Should You Be Eating Back Your Exercise Calories?

Cut Calories Graphic | Pancakes & Push-Ups

A very common question I get asked a lot is whether or not you should add back calories you burn during exercise.

The answer is a BIG  – NO!

If you have contacted me for a plan or are following a specific plan with set calories, these numbers are usually based on your activity level in and outside the gym (and whether you exercise or not).

In other words, your activity level is factored in when determining the amount of calories you’re given to eat each day.

Two People Power Walking to Lose Weight | Pancakes & Push-Ups

For example, you have a set number of calories you are given (say 1500 calories) and you go on a 3 mile run.  On this run you burned 300 calories.  If you go and eat 300 calories now, you are ADDING these calories to your overall total, (which would now be 1800 for the day instead of the 1500 you are supposed to eat), thus eating OVER your calculated amount.  This can add up to as much as 1/2 – 1 pound a week of extra calories.

You are simply no longer in a calorie deficit if you add back in food from exercise.  This is why I tell my clients that a rest day (or 2 or 3) isn’t going to make or break your progress.  What’s more important is being CONSISTENT with your total food intake day in and day out.

What Plays Into Weight Loss Graphic | Pancakes & Push-UpsYes, exercising is vital for your health and does deduce your calorie intake, thus making the process of losing weight a little faster.  But the most important factor in losing weight is being in a calorie deficit.  (This is not to say less food is always better but more on that on a separate topic).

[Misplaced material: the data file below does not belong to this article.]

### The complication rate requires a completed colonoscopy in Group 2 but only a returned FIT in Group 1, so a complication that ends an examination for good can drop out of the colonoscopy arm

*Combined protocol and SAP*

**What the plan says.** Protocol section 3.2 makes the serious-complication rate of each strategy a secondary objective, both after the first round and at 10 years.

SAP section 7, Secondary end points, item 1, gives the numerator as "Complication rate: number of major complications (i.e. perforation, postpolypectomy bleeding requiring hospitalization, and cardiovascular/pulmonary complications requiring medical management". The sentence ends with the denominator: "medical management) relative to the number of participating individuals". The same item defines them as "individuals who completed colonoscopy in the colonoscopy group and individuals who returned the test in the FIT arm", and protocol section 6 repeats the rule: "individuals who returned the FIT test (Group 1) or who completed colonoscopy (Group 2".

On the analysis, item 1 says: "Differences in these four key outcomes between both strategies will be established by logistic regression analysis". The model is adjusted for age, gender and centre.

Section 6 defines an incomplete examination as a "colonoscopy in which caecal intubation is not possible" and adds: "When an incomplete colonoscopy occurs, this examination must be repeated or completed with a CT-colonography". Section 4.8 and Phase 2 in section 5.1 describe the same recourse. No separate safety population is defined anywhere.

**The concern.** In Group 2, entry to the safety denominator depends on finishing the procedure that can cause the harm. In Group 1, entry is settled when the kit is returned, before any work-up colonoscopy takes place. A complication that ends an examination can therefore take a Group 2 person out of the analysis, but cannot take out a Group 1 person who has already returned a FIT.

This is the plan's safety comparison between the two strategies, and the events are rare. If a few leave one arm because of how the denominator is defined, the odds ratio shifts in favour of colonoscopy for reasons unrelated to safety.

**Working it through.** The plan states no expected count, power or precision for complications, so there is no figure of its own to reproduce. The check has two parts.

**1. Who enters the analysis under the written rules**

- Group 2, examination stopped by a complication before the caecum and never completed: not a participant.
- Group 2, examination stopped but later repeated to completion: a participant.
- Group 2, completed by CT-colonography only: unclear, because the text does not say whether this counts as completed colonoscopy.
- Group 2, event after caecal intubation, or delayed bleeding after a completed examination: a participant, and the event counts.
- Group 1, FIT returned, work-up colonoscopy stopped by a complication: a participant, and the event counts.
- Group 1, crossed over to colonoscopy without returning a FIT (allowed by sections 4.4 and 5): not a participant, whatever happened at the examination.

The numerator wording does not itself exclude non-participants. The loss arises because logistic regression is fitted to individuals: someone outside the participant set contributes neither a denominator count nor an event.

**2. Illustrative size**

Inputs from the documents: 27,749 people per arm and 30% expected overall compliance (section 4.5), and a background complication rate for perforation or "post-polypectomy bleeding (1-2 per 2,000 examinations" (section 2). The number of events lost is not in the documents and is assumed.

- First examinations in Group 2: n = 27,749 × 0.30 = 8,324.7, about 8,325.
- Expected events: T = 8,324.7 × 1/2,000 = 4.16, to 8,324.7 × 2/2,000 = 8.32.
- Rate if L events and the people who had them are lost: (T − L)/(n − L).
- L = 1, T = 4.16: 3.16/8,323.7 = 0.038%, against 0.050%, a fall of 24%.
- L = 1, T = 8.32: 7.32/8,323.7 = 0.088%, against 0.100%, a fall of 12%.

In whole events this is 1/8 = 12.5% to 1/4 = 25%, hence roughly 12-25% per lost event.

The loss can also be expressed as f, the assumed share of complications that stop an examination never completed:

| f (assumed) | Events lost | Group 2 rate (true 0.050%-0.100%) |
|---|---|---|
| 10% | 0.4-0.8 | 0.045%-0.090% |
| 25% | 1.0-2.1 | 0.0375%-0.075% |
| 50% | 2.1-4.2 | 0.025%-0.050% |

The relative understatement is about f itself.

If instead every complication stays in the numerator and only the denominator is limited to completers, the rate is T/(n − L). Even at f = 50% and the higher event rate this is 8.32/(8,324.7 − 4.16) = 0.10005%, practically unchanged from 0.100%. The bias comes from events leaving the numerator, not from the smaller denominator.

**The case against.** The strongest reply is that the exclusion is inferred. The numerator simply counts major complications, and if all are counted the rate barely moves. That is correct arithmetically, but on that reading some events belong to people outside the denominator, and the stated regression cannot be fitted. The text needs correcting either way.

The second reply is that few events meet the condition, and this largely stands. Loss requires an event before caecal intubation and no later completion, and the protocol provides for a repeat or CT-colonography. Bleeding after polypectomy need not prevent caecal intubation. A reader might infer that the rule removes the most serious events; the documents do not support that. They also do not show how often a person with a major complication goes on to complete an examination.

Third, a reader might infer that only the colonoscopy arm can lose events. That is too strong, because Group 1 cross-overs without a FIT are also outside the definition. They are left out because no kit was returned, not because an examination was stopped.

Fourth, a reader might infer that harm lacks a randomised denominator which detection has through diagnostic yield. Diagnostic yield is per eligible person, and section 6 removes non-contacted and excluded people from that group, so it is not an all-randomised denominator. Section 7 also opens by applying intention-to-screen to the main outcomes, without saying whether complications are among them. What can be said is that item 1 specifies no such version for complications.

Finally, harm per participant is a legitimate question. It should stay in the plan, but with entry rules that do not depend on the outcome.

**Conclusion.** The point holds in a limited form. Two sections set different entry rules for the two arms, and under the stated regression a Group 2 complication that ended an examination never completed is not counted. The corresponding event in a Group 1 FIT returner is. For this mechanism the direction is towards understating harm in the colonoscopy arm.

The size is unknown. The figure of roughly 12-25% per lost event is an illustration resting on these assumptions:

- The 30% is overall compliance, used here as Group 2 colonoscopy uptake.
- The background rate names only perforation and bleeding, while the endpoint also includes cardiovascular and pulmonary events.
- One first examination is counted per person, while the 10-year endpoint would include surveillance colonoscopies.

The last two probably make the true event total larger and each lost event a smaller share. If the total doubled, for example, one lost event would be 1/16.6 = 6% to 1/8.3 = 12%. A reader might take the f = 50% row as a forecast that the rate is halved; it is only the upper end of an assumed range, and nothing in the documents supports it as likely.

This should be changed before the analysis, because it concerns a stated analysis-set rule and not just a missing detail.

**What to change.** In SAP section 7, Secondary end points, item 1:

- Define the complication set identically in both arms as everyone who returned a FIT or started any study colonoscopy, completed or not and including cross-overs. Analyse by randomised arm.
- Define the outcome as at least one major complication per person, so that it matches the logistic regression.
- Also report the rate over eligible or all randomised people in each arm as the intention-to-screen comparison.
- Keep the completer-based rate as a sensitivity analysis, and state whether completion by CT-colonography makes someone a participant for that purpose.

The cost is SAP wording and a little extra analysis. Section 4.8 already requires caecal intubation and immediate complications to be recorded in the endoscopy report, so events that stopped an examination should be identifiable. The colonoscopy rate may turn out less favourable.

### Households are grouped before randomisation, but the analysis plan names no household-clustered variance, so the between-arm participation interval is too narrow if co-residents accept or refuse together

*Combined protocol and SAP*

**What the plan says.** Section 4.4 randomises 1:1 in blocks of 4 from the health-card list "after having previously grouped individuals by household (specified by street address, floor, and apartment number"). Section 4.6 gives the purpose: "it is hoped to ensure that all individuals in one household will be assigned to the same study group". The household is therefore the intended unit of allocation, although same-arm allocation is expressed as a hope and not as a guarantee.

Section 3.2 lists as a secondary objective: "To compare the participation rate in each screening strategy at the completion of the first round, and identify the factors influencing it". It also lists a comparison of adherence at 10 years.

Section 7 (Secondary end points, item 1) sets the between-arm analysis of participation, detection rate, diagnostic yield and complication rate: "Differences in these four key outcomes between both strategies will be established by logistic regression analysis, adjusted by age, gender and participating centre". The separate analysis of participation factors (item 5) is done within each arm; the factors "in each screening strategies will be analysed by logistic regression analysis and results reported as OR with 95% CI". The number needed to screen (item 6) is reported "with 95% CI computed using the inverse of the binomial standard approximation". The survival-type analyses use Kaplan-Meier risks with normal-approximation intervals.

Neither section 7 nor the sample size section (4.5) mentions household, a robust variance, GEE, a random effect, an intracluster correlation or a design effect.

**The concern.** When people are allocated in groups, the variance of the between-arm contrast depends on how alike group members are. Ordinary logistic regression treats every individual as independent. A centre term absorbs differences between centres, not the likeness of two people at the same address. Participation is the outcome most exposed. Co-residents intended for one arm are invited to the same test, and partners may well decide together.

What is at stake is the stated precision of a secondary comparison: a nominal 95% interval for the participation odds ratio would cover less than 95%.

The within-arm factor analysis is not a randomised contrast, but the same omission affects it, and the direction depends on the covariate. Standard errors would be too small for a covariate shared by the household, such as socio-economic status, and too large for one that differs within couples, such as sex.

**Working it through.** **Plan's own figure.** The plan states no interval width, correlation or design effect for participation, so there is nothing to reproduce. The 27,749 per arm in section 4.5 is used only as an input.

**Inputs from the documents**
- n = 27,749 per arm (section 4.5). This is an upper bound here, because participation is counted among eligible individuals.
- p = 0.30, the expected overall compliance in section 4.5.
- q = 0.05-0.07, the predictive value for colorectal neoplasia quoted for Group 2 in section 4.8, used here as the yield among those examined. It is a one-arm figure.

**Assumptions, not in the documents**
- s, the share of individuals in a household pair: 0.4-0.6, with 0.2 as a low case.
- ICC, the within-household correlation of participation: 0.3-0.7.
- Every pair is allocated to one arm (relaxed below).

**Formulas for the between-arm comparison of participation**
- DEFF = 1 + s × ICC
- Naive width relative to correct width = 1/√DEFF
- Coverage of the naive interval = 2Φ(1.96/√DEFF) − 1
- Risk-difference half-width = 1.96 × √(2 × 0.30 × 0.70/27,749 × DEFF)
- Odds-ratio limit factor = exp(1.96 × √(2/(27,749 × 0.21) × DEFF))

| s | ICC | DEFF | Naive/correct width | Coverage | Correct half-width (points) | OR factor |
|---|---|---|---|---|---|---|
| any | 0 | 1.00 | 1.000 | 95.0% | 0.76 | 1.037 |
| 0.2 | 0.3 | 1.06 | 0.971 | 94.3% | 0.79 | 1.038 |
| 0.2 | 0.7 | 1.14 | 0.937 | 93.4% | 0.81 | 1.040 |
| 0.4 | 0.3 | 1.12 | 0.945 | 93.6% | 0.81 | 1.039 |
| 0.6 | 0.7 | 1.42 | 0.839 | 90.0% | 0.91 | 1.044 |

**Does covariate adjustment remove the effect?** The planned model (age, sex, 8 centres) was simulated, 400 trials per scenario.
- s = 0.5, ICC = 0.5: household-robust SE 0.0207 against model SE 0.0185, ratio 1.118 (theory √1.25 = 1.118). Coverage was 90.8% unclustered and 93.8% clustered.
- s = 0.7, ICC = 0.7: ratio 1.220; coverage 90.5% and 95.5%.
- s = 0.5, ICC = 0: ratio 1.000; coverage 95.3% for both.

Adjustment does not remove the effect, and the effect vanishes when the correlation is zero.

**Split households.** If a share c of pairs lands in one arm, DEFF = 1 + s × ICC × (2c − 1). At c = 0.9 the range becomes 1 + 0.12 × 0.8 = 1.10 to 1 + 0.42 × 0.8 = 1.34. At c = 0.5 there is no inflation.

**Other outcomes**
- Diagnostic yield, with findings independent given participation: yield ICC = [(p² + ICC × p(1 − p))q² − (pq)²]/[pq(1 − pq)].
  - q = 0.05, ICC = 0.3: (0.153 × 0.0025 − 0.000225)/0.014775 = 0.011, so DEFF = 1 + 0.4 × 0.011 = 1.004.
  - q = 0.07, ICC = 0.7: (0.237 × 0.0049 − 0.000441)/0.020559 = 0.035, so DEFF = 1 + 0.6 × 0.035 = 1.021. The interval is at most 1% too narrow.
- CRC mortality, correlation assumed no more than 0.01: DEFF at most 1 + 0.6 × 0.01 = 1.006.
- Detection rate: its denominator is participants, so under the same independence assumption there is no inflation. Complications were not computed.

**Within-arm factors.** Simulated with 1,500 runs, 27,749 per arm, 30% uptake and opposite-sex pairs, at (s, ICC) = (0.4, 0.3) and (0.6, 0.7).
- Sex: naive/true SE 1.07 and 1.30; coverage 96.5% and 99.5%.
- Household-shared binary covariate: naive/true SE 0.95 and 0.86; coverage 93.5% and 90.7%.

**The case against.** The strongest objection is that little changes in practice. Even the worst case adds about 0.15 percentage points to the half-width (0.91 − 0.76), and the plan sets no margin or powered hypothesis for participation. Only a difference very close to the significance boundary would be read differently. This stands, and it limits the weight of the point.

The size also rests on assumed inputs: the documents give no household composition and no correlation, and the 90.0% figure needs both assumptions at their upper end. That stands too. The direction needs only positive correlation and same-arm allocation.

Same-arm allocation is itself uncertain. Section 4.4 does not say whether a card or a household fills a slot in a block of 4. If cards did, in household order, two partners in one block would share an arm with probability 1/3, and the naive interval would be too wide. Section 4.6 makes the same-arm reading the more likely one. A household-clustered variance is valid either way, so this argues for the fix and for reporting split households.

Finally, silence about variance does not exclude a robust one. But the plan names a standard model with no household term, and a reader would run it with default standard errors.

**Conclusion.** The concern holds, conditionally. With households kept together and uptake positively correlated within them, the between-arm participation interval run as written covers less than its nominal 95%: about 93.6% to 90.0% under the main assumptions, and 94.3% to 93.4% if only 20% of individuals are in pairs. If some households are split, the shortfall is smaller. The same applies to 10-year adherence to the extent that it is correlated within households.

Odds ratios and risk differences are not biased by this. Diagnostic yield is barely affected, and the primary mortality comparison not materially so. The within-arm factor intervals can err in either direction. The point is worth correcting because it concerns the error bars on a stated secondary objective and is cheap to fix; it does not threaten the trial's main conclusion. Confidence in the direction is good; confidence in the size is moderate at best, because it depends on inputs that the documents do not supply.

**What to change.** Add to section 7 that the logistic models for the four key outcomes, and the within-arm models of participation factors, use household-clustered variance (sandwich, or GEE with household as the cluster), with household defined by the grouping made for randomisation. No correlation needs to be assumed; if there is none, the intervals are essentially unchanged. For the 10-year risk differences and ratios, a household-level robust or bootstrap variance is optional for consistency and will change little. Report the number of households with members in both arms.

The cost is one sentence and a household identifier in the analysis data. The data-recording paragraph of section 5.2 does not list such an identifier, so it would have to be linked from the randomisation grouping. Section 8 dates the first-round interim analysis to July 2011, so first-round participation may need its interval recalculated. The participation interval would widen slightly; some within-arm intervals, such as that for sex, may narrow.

So, Should I Eat My Exercise Calories Back?

Whether you’ve put in some extra time in at the gym or that afternoon run has you rethinking your next meal, it’s true that you shouldn’t be overhauling your diet just because you’re running a calorie deficit. There’s more to consider than whether you’re hungry — you’ve got your overall fitness and weight goals weighing in on the decision. And without a plan, you may end up eating more and jeopardizing all that hard work.

When engaging in a new workout regimen, most people actually overestimate the calories that they’re burning and underestimating the calories consumed. This can lead to gaining weight instead of losing it, especially if you take your meals after a hard workout — you’ll be so tempted to eat more! Even if you’re not intending to, all that rigorous activity can really work up your appetite, and it’s all too easy to break your dietary and nutritional constraints when you’re hungry. 

If you’re trying to lose weight, it’s even more important to stick with your diet even if you’re burning more calories than you’re taking in — that’s the point, right? If you eat back all those exercise calories, you could inadvertently end up gaining weight and working against the very change that you’re hoping for. 

Wrapping Up: Why Eating Back Calories Is the Wrong Approach

When you eat more calories after exercise, you’re actually slowing your weight loss because you’re not giving the body a chance to shed those pounds before topping up the calories. 

Odds are that you’ll end up overestimating the calories you’ve burned and underestimating the calories you need to zero out excess calories for the day, which commonly leads to overeating and doing the exact opposite of your overall fitness and diet goals.

In fact, if you’re running a caloric deficit each day and you’re properly planning your workouts and your meals, you shouldn’t have any caloric deficits.

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